If your investment horizon is more than five years then mutual funds are the answer. For this part of the solution you don’t need to get real fancy – Vanguard offers some great, low cost index solutions. I would suggest a total market fund, and and international index fund to start out with. Then just keep packing the dollars away and your investment pile will grow.

    The final point is that we often have many investment goals with different time frames. For example, at your age you may be considering purchasing a car, and a few years from now perhaps a house. These types of goals should not be mutual fund based because short term volatility could harm you greatly.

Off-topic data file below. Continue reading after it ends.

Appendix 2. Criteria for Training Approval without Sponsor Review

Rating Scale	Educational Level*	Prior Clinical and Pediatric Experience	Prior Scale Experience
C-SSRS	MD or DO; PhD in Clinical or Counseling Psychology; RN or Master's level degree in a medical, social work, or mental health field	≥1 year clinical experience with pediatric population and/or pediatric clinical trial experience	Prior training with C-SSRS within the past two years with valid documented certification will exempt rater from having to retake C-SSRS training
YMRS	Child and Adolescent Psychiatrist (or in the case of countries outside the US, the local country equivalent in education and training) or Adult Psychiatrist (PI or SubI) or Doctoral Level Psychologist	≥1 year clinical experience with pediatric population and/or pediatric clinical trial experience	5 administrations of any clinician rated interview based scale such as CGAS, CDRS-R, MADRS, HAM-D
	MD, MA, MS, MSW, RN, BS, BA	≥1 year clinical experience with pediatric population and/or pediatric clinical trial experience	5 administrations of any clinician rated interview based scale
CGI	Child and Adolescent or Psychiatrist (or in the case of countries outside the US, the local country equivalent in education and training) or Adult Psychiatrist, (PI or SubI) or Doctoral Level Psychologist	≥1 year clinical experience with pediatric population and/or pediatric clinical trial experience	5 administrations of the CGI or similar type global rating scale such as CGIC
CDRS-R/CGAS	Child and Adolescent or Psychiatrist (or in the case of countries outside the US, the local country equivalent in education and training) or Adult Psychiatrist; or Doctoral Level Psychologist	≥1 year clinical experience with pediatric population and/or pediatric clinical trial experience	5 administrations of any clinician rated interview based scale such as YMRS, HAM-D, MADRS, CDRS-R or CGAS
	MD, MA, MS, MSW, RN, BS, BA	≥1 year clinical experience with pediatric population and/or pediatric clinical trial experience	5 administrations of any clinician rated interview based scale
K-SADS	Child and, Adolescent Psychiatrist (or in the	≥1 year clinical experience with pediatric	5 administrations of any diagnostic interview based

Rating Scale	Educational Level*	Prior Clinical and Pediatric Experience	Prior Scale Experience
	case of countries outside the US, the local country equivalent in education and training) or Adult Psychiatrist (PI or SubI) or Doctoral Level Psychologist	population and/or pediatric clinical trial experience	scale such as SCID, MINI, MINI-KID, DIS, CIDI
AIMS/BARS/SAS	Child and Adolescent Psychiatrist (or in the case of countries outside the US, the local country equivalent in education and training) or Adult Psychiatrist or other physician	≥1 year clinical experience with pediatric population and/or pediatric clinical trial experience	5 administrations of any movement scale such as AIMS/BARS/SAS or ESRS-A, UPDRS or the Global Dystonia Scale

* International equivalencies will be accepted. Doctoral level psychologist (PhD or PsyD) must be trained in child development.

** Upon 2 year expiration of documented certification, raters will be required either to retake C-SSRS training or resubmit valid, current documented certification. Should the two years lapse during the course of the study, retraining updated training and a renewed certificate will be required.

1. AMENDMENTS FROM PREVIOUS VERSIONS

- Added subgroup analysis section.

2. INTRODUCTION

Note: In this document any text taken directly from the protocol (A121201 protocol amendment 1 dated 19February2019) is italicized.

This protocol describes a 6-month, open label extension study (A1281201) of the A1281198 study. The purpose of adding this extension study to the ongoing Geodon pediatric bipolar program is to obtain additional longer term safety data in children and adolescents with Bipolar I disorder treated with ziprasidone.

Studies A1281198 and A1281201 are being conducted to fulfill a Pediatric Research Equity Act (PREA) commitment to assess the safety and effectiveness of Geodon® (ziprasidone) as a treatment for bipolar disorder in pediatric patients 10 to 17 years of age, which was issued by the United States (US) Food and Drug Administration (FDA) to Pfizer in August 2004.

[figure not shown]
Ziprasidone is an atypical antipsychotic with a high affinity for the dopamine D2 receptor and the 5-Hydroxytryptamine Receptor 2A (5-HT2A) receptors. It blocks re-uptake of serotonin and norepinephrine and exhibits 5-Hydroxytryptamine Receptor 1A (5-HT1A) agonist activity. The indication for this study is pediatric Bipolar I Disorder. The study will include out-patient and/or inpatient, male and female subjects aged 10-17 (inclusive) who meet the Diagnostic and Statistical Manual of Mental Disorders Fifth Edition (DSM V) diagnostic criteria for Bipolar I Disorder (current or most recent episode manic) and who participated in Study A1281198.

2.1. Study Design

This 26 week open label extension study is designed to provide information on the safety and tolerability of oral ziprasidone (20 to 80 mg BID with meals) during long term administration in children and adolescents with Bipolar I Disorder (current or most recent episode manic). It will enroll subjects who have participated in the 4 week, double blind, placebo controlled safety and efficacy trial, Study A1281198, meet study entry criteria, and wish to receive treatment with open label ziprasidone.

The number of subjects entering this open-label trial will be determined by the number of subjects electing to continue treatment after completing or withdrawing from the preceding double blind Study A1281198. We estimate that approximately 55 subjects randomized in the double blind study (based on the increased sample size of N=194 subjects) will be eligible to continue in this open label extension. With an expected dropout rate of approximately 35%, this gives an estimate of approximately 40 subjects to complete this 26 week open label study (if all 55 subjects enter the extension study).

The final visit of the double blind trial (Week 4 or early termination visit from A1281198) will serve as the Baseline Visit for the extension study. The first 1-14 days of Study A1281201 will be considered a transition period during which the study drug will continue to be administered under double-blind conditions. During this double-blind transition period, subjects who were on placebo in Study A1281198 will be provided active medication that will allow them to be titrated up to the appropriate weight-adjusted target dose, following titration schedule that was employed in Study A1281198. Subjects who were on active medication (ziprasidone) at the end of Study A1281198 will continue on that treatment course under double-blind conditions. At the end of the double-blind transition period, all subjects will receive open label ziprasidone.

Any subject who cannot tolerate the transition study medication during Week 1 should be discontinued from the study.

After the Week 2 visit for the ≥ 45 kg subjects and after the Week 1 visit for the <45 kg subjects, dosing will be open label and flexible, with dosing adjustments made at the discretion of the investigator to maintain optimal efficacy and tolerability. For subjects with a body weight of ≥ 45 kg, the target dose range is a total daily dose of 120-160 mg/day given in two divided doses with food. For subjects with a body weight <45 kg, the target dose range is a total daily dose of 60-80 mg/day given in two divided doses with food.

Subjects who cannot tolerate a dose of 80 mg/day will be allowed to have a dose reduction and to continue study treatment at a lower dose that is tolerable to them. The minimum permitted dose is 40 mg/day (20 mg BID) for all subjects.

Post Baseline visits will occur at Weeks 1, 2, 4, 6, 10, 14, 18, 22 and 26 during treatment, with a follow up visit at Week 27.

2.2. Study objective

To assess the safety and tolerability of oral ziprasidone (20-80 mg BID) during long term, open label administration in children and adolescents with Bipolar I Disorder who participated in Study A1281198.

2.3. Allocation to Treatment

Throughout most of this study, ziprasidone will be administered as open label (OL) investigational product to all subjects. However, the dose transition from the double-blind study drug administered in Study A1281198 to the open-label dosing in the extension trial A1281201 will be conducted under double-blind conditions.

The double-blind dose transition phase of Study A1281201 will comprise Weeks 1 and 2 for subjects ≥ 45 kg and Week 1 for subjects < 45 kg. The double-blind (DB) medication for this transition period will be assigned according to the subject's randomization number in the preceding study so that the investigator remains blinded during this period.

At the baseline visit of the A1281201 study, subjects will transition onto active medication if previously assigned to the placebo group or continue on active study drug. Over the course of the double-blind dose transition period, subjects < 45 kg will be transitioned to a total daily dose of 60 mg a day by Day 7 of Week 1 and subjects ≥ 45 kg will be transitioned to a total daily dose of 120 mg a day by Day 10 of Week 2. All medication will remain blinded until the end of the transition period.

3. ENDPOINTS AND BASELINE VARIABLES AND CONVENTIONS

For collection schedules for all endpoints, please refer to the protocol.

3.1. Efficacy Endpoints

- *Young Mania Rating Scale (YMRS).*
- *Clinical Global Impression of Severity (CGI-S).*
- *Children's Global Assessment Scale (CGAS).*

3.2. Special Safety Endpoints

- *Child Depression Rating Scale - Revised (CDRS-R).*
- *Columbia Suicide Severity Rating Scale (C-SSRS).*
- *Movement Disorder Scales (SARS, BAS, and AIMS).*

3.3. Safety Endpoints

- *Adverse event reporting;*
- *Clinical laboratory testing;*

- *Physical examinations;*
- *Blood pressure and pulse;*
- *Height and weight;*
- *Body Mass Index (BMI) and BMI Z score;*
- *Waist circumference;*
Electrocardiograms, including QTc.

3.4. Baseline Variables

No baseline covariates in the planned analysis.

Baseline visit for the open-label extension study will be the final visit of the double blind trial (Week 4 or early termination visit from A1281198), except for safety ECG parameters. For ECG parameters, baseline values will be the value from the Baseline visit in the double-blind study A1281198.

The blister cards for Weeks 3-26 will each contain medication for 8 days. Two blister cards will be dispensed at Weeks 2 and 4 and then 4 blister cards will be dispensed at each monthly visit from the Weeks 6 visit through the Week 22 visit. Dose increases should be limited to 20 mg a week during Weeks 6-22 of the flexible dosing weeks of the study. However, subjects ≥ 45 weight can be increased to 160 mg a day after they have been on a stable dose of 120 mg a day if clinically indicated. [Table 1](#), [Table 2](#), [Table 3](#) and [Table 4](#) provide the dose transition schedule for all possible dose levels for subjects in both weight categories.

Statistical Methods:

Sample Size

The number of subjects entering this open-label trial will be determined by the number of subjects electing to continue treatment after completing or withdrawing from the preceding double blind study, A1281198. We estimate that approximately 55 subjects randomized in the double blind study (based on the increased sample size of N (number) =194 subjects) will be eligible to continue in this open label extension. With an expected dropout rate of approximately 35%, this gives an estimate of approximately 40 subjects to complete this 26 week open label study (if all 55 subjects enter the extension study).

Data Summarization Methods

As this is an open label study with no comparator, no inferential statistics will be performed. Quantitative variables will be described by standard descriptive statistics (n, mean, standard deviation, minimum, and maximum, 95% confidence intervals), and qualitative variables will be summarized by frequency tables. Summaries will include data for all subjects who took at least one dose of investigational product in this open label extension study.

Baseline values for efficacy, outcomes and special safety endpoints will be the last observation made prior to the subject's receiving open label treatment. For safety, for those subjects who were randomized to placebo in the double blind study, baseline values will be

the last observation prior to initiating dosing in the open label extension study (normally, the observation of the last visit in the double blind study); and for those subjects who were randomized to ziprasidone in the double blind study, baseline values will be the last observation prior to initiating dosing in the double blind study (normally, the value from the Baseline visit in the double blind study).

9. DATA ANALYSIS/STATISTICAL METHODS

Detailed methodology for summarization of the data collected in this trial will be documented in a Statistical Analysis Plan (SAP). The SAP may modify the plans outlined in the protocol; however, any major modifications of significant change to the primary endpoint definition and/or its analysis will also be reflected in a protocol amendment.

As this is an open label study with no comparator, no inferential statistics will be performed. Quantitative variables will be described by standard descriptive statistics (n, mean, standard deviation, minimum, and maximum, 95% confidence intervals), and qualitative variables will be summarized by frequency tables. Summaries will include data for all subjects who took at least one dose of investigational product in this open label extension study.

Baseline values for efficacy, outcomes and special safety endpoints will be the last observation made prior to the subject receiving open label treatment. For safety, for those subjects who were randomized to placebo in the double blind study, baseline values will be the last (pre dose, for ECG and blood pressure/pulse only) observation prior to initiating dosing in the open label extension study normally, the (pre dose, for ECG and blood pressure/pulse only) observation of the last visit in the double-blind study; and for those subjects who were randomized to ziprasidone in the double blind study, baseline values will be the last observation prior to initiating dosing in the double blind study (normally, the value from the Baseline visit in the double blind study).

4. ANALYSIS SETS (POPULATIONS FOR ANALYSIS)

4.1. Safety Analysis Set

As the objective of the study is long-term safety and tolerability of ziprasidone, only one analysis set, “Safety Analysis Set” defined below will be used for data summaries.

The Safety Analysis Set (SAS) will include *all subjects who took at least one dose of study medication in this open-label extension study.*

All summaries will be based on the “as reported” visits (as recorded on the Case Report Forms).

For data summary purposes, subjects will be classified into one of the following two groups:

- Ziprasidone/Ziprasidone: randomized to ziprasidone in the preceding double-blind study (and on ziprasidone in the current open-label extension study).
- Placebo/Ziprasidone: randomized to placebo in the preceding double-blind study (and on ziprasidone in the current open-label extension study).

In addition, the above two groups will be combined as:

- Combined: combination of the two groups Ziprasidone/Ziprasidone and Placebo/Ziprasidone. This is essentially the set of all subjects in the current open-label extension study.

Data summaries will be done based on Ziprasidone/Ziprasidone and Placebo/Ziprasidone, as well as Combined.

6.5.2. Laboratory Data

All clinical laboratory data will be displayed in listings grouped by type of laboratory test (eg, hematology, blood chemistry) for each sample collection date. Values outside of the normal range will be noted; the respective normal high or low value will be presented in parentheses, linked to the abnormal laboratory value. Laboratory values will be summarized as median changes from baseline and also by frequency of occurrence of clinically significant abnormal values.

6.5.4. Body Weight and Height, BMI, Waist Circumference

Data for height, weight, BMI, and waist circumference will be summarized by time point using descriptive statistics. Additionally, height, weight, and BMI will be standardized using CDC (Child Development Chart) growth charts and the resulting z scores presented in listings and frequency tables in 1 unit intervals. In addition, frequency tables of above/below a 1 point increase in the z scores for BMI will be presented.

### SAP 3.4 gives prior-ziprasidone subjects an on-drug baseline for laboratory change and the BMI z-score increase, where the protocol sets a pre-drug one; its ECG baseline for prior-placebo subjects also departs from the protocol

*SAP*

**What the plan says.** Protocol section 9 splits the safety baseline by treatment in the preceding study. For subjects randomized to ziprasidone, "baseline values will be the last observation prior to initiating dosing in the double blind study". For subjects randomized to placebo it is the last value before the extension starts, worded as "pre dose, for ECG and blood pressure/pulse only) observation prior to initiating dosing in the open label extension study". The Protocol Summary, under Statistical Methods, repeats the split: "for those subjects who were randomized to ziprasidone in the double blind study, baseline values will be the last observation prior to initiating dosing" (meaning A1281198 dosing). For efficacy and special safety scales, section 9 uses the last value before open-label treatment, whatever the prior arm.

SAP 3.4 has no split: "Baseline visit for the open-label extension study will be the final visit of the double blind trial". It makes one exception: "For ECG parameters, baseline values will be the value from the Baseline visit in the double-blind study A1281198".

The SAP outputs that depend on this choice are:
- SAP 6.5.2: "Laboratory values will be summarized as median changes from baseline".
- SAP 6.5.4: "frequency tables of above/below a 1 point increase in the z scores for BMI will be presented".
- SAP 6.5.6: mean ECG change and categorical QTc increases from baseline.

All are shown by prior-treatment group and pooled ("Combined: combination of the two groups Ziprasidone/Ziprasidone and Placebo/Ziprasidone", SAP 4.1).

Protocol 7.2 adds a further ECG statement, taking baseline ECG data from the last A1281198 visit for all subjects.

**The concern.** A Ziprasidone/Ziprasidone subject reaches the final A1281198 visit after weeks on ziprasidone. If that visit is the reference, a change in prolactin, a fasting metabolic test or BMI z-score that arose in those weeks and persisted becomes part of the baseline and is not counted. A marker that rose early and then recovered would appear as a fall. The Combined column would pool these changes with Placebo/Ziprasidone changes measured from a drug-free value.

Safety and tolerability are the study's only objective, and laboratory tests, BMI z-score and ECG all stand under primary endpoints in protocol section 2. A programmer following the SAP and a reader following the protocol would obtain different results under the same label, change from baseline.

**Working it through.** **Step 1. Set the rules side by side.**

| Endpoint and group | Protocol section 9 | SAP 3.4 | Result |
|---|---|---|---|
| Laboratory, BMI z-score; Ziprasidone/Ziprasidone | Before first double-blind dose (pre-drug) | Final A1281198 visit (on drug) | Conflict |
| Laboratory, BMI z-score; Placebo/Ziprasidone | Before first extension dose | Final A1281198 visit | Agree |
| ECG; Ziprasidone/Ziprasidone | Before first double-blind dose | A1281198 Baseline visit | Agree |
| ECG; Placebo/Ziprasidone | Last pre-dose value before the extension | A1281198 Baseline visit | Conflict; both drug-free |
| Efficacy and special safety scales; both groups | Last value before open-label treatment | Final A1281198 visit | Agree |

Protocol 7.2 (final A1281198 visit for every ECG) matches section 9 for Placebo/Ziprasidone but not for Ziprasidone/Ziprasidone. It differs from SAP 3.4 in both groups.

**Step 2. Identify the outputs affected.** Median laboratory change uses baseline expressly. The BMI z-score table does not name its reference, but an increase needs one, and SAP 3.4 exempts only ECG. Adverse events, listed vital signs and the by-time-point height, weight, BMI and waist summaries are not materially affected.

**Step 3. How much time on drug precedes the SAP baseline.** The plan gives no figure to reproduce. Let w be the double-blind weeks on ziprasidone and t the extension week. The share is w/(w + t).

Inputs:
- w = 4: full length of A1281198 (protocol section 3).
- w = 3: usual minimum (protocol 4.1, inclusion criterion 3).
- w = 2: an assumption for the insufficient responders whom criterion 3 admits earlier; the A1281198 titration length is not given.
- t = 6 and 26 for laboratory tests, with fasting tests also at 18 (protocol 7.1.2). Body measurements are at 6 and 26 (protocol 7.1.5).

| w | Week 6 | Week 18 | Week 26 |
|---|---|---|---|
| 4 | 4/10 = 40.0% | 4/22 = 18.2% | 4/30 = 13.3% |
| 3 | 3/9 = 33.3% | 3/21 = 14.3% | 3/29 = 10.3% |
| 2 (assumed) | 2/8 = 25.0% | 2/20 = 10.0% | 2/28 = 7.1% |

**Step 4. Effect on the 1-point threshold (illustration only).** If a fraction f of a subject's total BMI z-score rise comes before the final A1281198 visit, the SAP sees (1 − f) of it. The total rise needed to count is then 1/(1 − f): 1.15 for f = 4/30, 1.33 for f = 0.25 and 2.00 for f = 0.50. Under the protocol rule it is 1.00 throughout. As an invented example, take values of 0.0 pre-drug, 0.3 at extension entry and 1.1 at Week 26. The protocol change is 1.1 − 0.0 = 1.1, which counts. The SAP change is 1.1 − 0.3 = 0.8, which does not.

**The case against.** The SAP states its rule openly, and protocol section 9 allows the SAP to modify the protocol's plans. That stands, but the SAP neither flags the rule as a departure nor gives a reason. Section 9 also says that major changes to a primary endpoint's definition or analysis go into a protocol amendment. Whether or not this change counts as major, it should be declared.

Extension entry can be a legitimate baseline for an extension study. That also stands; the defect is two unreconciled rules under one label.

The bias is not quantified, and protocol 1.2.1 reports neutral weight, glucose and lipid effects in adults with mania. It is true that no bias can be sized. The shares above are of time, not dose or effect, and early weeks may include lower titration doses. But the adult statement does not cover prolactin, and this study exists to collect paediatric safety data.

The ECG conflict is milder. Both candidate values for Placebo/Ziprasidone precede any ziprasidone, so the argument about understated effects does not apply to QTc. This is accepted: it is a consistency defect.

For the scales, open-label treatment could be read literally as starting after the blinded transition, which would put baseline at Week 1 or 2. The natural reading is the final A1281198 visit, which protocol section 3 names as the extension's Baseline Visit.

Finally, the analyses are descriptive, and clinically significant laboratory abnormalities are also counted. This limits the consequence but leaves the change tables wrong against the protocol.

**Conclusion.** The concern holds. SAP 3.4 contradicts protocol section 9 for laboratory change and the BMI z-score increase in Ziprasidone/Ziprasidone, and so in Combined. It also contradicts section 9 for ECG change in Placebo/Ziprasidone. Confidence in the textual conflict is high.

I applaud you for your desire to grow your next egg at such an early age. Keep working at it and you will achieve the financial success that you desire.

  4. Teri says:

    Agreed with Alex.

    I would start with something simple like $50/month to a mutual fund. The thing is you will probably need to build up a cash balance first (at a bank). You need a minimum of $1k to open the Vanguard STAR fund at Vanguard (which would not be a good long-term retirement investment at your age, but is more aggressive than cash or a c.d.). Once you build $3k you can move your money to another (more appropriate) Vanguard fund (Target retirement fund? Stock Market Index?). This is the strategy I am using with my kids as I love Vanguard, lowest minimums overall, and once they have enough will invest more aggressively.